Inevitably, with their financial backing and ambition, Salford City are not popular outside their own neighbourhood. Some have called the club a vanity project for the Nevilles and their pals, others accuse Salford of spending their way to glory. Salford bought Adam Rooney from Aberdeen for £ 300,000 when they were in the National League, a strategy they said they wouldn’t pursue when they set-out on their ambitious journey. However, there are untruths out there about the club, particularly one that insists that before the arrival of the 92 men, Salford was “on its uppers”. The matchday programme editor revealed that they had never been in the red over a 30-year period. Envy is a very visible part of football, along with hypocrisy – most fans welcome “investors” with open arms yet criticise the practice when it happens elsewhere.

It’s not just on the field where the influence of the owners can be found. The old Moor Lane ground has been completely rebuilt and although it looks decidedly modular and temporary and a little “out of the box”, it is functional, neat and attractively colourful. The catering is a cut above many clubs and the people running the club are friendly, welcoming and clearly enjoying the experience. Some of the old hands probably cannot believe what has happened to their club. Most impressively, prices are incredibly realistic for admission – it cost £ 10 to stand on the terraces for the club’s League Two fixture with Bradford City, less than step three non-league. In fact, for most games, £ 10 is the full-time price for standing or sitting – a certain irony given the tariff at local Premier League clubs.

Salford’s first season in the Football League could still end with a play-off place, but most likely it will be a year of consolidation. Will that satisfy the owners?


Bradford City brought a huge contingent of fans with them, their coaches lining Moor Lane, but their following also included some less savoury characters, a group of which infiltrated the home terrace. Foul-mouthed, they abused their own players while the stewards stood and watched for most of the first half.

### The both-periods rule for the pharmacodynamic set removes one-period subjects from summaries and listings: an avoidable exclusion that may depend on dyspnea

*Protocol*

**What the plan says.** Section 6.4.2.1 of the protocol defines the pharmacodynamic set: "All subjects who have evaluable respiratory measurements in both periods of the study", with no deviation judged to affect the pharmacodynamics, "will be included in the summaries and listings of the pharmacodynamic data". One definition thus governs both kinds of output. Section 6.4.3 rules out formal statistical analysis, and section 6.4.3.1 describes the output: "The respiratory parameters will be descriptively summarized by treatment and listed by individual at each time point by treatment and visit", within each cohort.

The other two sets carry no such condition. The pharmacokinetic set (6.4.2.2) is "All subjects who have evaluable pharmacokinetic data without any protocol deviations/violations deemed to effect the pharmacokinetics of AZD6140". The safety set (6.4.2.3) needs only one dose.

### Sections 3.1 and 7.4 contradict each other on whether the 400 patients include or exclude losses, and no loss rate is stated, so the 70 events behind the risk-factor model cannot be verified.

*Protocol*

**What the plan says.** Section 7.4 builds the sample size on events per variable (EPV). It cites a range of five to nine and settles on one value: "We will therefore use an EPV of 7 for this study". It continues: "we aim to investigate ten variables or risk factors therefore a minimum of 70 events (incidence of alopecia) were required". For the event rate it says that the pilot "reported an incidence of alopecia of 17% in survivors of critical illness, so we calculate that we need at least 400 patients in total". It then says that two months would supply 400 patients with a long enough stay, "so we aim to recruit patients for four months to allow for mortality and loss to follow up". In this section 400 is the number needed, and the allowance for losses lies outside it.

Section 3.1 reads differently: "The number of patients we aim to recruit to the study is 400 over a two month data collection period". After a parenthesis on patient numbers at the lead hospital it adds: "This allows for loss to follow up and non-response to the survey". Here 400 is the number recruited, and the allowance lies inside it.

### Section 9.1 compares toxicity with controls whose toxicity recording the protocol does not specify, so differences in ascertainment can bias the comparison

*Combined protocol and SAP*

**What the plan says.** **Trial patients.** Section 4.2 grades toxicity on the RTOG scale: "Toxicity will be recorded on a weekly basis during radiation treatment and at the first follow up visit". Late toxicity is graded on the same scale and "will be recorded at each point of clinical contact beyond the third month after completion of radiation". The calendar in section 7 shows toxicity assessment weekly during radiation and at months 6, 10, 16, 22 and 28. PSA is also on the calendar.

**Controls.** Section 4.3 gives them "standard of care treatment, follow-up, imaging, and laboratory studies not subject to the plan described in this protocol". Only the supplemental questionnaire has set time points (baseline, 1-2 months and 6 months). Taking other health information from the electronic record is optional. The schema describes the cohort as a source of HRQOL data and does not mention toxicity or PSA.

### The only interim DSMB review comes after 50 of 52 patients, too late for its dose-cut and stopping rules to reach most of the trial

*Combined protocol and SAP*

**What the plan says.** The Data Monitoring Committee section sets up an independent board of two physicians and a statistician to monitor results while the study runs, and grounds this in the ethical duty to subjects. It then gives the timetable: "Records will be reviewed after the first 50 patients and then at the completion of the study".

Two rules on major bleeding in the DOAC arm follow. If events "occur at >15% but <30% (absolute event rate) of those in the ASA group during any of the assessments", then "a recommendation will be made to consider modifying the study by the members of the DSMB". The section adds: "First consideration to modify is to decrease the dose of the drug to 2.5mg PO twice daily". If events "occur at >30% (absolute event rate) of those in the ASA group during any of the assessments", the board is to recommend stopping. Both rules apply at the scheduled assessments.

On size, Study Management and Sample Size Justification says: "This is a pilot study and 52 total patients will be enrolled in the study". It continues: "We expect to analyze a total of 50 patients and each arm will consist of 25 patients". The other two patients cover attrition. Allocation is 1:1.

Salford took the lead in the 10th minute, on-loan Ashley Hunter scoring with a long range effort after Bradford had started confidently. But the visitors faded after the goal and Salford were in charge for the remainder of the half. Two minutes into the second half, Hunter netted again, running through the middle as a static Bradford defence watched him rifle home a low drive.

The Bradford infiltrators were not happy, but the mood changed for the worse when some Salford fans made their way into the same section. Suddenly, arms were flailing, stewards tried in vain to stop the disorder and the local police waded in. It was the sort of skirmish that epitomised mid-1970s football, but it could easily have been avoided. Quite what Bradford fans were doing in the Salford end was anyone’s guess, but it did hint at a certain naivity on the part of the Salford matchday staff.

Salford deservedly won 2-0, their first victory in seven games, with players like Hunter and Darron Gibson standing out. Bradford’s fans must have been very frustrated as they boarded their coaches back to Yorkshire.

The trouble didn’t spoil the afternoon and broke the very muted atmosphere at the stadium. Salford are, in many respects, a “new” club and the accumulation of new support has still to create that alchemic passion. And let’s not forget that Manchester has two of the world’s biggest clubs just a goal-kick away from Salford. They may have masterminded and funded progress, as well as constructed a stadium that is fit for purpose, but changing mindsets and making curious customers into emotional stakeholders takes time. Even the former Manchester United men in the boardroom will have to be just a little patient.

Photo: PA